with Merle Oberon
Two future American raves!
Boyer and Merle Oberon in the picture
"Thunder in the East."

    "I was teacher's pet and her despair at one and the same time. She couldn't, she said, "understand me." I was rather good at all the studies I cared about -- Latin, all of the languages, in fact; history and geog-
raphy. I liked anything which I could dramatize, with myself as the central figure. And I could dramatize history and geography. While studying the latter, I would imagine myself scaling the Matterhorn, exploring the mighty Amazon, riding the western prairies of America. I always saw myself as one or another of the great figures in history. I would go home one afternoon and pretend to be Atilla conq-
uering the Huns! Another day I would be one of the Louis's clad in some satin breeches of a departed
Boyer, my face and hair whitened with my mother's talcum powder. But about the studies which bored me I was obstinate. I said that I would not brother with things I could not use. I have not changed in this.
    "And," said Charles, with that enchanting smile of his, half mockery, half earnestness, "I was always in love. From my earliest recollection I was in love with one small Mademoiselle or another. In this respect I did change later. As we shall see. In Figeac, you know, as in all small French towns, boys and girls do not go to school together. Therefore, from the beginning, girls were more of a mystery to me than they are to American schoolboys. They were forbidden fruit. We did not meet them as competitors in the classrooms. We had no rough and tumble play with them on school playgrounds. We were segregated.
    "Consequently, I was greatly intrigued with these mystical creatures. They were created, I thought solely to be fallen in love with. And I obeyed that unwritten law of life.
    "I learned early to connive for rendezvous. I became very adept at passing notes to the object of my affections, when I passed her on the street. I always managed to make friends with the brother of some especially enchanting little Mam'selle and then he was pressed into service as a go-between -- delivering notes for me, small sticky packages of sweets and other tokens of affection.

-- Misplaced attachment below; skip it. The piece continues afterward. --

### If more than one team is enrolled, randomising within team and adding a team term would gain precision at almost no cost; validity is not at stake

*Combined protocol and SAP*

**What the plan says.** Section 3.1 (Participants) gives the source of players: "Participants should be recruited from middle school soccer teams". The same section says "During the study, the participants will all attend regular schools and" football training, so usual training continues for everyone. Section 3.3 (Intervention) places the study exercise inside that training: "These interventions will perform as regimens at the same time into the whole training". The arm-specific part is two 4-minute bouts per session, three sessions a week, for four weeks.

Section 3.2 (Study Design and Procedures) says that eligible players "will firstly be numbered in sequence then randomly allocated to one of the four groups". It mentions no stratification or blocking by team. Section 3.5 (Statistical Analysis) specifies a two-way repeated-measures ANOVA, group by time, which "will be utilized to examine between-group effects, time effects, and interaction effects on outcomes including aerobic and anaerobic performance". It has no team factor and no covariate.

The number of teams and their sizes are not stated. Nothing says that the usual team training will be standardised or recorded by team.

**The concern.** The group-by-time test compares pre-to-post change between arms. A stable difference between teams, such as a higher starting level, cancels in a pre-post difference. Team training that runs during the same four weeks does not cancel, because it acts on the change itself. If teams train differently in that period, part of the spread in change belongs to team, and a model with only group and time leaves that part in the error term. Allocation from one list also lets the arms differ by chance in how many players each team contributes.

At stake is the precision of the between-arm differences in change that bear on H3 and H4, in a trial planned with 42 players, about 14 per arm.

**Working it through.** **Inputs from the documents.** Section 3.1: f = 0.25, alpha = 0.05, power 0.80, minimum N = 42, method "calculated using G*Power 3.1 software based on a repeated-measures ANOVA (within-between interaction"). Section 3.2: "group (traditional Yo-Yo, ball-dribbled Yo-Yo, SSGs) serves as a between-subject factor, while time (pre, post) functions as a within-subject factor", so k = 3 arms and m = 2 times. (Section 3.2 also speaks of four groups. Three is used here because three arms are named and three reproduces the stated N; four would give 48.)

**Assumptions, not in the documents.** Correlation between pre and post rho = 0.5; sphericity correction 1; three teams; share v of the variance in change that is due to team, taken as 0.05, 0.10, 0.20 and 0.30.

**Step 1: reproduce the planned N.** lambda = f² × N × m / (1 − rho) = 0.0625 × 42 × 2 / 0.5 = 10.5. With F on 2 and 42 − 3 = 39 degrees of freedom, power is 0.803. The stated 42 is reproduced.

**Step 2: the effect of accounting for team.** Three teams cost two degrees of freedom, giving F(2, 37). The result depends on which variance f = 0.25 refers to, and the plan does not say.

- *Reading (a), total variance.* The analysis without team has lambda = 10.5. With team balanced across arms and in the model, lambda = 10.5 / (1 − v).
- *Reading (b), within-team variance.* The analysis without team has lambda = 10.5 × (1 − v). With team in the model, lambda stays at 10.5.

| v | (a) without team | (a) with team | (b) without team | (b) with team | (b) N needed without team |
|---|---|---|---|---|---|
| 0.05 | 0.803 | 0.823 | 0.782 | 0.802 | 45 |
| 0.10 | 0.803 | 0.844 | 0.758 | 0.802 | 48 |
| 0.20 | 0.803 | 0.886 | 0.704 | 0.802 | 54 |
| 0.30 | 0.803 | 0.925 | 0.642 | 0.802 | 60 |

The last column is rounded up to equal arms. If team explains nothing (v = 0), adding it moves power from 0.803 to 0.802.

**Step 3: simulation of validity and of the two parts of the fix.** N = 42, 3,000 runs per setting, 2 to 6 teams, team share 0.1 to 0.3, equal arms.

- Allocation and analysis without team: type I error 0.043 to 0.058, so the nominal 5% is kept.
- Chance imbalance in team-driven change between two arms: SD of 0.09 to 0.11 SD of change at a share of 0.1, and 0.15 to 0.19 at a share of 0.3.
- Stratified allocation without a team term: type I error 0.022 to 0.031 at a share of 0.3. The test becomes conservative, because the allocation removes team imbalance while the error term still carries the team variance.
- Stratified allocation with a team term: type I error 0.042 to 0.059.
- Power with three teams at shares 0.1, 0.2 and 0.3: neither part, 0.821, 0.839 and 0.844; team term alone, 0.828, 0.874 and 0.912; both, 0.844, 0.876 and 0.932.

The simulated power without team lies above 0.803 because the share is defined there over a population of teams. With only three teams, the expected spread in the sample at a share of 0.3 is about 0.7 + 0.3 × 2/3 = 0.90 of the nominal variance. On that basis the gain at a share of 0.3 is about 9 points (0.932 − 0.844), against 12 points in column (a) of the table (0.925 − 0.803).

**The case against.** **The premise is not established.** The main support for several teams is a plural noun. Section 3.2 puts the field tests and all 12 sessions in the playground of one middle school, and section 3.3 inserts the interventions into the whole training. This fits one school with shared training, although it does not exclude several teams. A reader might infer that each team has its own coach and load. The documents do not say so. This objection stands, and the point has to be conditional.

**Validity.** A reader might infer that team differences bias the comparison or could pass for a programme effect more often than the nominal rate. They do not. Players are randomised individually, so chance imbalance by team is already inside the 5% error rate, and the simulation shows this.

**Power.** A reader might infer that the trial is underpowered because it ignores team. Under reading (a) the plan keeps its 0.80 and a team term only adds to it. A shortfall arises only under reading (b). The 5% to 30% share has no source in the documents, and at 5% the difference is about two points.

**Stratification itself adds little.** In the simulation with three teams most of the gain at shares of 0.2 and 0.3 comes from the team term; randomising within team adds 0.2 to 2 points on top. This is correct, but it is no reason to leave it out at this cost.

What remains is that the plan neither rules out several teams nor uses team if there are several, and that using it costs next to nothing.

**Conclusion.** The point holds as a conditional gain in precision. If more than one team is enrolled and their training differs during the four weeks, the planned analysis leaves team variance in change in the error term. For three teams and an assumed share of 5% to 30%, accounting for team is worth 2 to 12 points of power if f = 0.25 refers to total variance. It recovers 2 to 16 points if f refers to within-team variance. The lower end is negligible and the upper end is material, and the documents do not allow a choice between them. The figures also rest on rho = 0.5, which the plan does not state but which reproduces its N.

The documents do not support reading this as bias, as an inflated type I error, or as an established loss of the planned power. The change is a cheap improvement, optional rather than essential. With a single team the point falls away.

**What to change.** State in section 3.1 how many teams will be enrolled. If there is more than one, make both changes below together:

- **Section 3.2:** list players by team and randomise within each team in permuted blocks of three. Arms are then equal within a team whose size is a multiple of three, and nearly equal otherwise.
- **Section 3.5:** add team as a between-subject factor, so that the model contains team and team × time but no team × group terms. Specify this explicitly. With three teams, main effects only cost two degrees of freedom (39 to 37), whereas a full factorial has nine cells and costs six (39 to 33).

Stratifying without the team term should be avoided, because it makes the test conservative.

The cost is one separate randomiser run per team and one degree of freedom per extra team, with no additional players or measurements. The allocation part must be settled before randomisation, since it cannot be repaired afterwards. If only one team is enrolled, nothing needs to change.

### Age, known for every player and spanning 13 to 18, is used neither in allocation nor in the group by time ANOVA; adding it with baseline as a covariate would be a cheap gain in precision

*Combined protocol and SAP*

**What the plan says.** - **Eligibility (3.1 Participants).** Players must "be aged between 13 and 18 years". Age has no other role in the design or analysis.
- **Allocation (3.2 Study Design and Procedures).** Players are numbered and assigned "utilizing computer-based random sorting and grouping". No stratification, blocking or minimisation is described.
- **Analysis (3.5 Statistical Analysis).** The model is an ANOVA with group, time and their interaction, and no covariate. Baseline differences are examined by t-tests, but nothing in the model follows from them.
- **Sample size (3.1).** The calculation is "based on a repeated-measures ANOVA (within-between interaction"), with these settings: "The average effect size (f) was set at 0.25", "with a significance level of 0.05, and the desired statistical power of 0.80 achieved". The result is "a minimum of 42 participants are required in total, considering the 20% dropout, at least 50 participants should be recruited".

"I spent all of my allowances on these ruffled enchantresses," smiled Charles. "I may be said to have 'sown my wild oats' around the age of six!"

with Jean Harlow
Bet you don't remember that Charles
played the chauffeur in Jean Harlow's
picture "Red-Headed Woman!"

 "But it was a state of being in love, more than anything else. For now, today, the faces of all those little girls are blurred to me -- they have become a composite, lovely but without individuality. When I now return to Figeac and meet this or that lady of my own age, I look at her and wonder, were you one of them. . . .?"

FROM THE BEGINNING Charles was possessed of a most amazing memory. At the age of three he took to reciting, word for word, "The Passion," a difficult and complicated religious writing from the Bible. He began, very early, to shine in school theatricals. At the age of eight he was giving one-man concerts. At the age of nine he was playing such parts as "Cyrano de Bergerac" and other tremendous roles. Shakespeare ran off his tongue as fluently as nursery rhymes from the lips of other children.

He said to me, "I had no self-consciousness whatever. I was inclined to be shy in 'private life,' so to speak. I still am. But on the stage, facing an audience, I felt far more natural and at ease than at any other time or place. I never experienced stage fright. I think this was because I really became the character I was playing. I forgot that I was Charles Boyer, aged eight or nine, and believed, with all my heart, that I was Cyrano, Lysander, any character I was playing. I still believe sincerely that I am the character I play. From infancy the stage was my real life, the veritable substance -- and all of the rest was shadow.

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